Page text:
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ENCORE of an Unexpected Gift – A Deep-Fried Thanksgiving

Turkey Deep Fryer for an Unexpected Gift

 

ENCORE of an UNEXPECTED GIFT – A Deep-Fried Thanksgiving

When one of our possessions is not used, over time it distracts us and creates a feeling of clutter. When curiosity got the better of me and I just had to try a deep fried turkey, Eric let me use it and four families gathered to ENJOY a FUN ADVENTURE.

This unexpected gift inspired Eric and I to write the following poem:

It’s on clearance, what a deal!
A turkey deep fryer to cook our Thanksgiving meal.

Just season to taste with spices and such
A pinch here and there, not too much.
But it says some assembly required
How to do it? I’m too tired.
Years go by and it sits on the shelf
Taunting me like an underutilized elf
Waiting to be used for the big holiday feast
Bothering my wife not in the least.
We should use it when the family’s in town
But it’s still not assembled, I feel so down.

Brenda asks how a deep fried turkey might cook
I’m eager to try it, let’s have a look.
She says, “I have a smoker to offer in trade
For your turkey deep fryer unused for a decade
“No, the fryer is mine.”
“But if you wanna use it, I guess that’s fine.”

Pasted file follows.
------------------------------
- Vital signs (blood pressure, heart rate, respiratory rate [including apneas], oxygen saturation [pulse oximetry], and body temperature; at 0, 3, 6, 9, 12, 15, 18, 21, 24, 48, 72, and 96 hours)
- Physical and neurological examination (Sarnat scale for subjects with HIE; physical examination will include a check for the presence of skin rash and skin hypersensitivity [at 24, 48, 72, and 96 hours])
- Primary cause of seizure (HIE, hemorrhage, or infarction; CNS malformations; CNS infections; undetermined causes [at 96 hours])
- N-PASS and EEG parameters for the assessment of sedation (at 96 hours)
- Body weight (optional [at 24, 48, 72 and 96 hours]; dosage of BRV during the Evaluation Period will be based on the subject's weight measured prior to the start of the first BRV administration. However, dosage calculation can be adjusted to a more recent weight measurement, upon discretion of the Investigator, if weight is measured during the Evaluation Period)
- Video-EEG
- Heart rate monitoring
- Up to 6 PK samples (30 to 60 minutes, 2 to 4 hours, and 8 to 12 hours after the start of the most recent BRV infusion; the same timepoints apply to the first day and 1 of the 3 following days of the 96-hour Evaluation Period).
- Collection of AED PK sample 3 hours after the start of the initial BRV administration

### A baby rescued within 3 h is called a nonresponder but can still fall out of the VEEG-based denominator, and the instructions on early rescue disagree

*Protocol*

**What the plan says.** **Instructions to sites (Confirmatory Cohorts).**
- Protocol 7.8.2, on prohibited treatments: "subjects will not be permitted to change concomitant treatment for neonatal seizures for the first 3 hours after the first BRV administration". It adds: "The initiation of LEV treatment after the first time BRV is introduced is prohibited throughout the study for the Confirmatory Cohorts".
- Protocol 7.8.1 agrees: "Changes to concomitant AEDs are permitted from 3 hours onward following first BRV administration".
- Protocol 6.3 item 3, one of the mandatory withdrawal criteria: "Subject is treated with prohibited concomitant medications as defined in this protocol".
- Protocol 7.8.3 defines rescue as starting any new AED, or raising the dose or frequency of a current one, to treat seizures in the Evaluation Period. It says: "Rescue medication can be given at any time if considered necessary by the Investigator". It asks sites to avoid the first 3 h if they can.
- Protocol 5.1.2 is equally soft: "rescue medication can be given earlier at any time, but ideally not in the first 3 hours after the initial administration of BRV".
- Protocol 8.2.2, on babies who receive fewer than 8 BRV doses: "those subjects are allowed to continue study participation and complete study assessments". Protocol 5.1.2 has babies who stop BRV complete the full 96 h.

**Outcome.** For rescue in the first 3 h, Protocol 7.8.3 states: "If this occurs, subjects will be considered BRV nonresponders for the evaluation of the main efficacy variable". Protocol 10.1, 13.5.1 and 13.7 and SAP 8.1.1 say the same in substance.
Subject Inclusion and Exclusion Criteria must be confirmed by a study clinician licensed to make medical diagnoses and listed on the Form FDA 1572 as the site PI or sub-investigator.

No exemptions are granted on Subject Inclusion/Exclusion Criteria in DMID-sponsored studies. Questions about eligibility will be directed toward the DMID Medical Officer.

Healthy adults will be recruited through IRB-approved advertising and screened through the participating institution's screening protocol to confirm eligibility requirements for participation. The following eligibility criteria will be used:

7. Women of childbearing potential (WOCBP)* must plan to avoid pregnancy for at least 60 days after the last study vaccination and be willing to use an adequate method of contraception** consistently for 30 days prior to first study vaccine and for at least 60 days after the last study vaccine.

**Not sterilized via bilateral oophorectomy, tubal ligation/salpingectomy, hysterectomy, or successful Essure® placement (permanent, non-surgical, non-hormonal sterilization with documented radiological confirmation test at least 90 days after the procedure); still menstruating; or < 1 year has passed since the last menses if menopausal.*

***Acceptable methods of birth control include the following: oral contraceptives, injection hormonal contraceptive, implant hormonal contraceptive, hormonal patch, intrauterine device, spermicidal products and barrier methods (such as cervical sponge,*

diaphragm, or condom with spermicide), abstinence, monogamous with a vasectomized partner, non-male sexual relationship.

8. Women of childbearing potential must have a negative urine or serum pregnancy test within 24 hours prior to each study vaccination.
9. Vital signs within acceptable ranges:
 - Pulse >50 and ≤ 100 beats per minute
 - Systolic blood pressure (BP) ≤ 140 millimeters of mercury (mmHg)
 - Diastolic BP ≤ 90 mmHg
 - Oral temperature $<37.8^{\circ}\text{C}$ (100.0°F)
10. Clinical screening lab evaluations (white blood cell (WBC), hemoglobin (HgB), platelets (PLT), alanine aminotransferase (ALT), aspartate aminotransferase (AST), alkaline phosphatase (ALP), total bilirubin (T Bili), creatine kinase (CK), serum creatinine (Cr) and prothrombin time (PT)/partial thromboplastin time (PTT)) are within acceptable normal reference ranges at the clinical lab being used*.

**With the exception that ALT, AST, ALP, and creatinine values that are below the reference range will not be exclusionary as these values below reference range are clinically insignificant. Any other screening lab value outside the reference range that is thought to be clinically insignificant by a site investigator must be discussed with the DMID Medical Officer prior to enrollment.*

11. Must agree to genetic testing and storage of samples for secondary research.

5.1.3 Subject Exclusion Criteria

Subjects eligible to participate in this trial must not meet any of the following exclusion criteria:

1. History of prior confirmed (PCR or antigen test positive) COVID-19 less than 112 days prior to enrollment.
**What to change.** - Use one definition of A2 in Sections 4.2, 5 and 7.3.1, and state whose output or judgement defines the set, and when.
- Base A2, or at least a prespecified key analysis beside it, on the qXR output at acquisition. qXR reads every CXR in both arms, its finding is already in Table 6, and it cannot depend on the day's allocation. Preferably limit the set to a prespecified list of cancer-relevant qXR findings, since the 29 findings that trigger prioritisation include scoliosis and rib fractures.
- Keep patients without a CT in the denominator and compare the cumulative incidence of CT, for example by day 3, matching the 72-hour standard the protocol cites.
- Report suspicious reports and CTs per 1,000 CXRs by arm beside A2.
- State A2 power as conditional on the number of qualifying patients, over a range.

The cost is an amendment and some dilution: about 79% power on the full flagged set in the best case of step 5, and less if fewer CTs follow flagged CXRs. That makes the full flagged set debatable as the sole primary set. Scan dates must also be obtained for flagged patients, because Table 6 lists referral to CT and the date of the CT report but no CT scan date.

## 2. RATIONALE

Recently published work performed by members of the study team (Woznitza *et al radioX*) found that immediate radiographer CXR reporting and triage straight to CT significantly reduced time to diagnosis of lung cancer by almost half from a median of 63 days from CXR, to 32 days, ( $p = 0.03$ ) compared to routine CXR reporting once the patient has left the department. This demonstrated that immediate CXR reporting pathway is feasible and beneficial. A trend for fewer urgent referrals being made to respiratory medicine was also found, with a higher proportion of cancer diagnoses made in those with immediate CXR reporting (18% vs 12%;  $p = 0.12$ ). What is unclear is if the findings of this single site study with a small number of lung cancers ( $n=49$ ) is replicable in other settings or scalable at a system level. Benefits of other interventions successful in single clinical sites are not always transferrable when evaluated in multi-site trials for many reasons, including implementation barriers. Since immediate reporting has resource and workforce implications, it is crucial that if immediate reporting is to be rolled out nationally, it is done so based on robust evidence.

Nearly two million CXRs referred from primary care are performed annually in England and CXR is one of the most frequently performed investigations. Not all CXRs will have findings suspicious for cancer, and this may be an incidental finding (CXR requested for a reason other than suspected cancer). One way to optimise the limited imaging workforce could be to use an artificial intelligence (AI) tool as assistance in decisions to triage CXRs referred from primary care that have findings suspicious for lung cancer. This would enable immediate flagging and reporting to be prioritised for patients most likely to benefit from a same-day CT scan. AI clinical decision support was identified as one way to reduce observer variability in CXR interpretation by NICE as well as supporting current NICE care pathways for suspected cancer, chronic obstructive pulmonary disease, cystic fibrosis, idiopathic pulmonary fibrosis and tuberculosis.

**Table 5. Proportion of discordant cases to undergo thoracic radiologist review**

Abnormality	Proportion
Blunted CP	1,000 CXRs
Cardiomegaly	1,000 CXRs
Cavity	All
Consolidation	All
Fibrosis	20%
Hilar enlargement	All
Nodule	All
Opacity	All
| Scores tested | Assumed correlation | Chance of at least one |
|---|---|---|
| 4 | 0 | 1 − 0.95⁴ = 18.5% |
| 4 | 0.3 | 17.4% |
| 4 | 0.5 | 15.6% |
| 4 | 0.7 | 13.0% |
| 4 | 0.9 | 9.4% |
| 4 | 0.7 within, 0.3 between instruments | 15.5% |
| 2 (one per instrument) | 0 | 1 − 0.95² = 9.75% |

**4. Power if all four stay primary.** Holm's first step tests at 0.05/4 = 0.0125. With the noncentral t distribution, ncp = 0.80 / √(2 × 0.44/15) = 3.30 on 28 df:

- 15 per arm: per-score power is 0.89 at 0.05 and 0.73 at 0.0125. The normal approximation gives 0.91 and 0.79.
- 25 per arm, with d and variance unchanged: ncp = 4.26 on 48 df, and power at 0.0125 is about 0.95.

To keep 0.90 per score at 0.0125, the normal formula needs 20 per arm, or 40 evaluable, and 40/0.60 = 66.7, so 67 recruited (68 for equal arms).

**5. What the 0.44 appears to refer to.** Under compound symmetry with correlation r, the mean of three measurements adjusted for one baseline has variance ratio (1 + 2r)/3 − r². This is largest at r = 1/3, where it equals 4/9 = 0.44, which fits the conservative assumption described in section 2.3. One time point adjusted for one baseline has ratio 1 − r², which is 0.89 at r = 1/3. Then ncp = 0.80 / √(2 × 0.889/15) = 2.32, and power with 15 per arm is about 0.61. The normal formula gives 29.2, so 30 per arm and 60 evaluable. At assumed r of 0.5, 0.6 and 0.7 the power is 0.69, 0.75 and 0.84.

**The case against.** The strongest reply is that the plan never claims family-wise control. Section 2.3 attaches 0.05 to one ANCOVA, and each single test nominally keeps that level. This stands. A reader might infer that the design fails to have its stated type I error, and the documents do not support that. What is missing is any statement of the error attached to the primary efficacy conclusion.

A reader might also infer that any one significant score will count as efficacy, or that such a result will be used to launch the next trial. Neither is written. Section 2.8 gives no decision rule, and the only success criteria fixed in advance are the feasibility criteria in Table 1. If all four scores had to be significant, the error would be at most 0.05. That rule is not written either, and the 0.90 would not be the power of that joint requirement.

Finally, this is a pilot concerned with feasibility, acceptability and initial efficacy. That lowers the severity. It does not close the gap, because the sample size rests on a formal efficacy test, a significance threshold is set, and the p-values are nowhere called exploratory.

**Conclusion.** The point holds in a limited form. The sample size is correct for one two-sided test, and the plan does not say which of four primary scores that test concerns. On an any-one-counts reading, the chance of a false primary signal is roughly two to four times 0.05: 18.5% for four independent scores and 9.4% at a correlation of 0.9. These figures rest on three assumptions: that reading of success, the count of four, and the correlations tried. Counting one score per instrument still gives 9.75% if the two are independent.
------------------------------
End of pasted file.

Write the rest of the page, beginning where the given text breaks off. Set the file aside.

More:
Plans are made to break it in right
With special oil and a bird that won’t fight.
The big day draws near, how will it go?
Without some experience, there is no way to know.

Family and friends arrive to see
How a Thanksgiving bird is cooked for free.
The oil is hot, ready at last
Keep the temperature steady to cook it fast.
Anticipation and laughter fill the air
As we wait anxiously for our Thanksgiving fare.
The turkey is cooked and ready to eat.
The glorious meal is crispy and neat.
Making for a mouth-watering display
A great way to spend Thanksgiving Day!

We invite you to view the one-minute YouTube video clips of HOW TO Safely Prepare and ENJOY A Deep Fried Turkey from START to FINISH.

 

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Cut Through the Clutter

What unexpected gifts will unveil themselves to you when you cut through the clutter?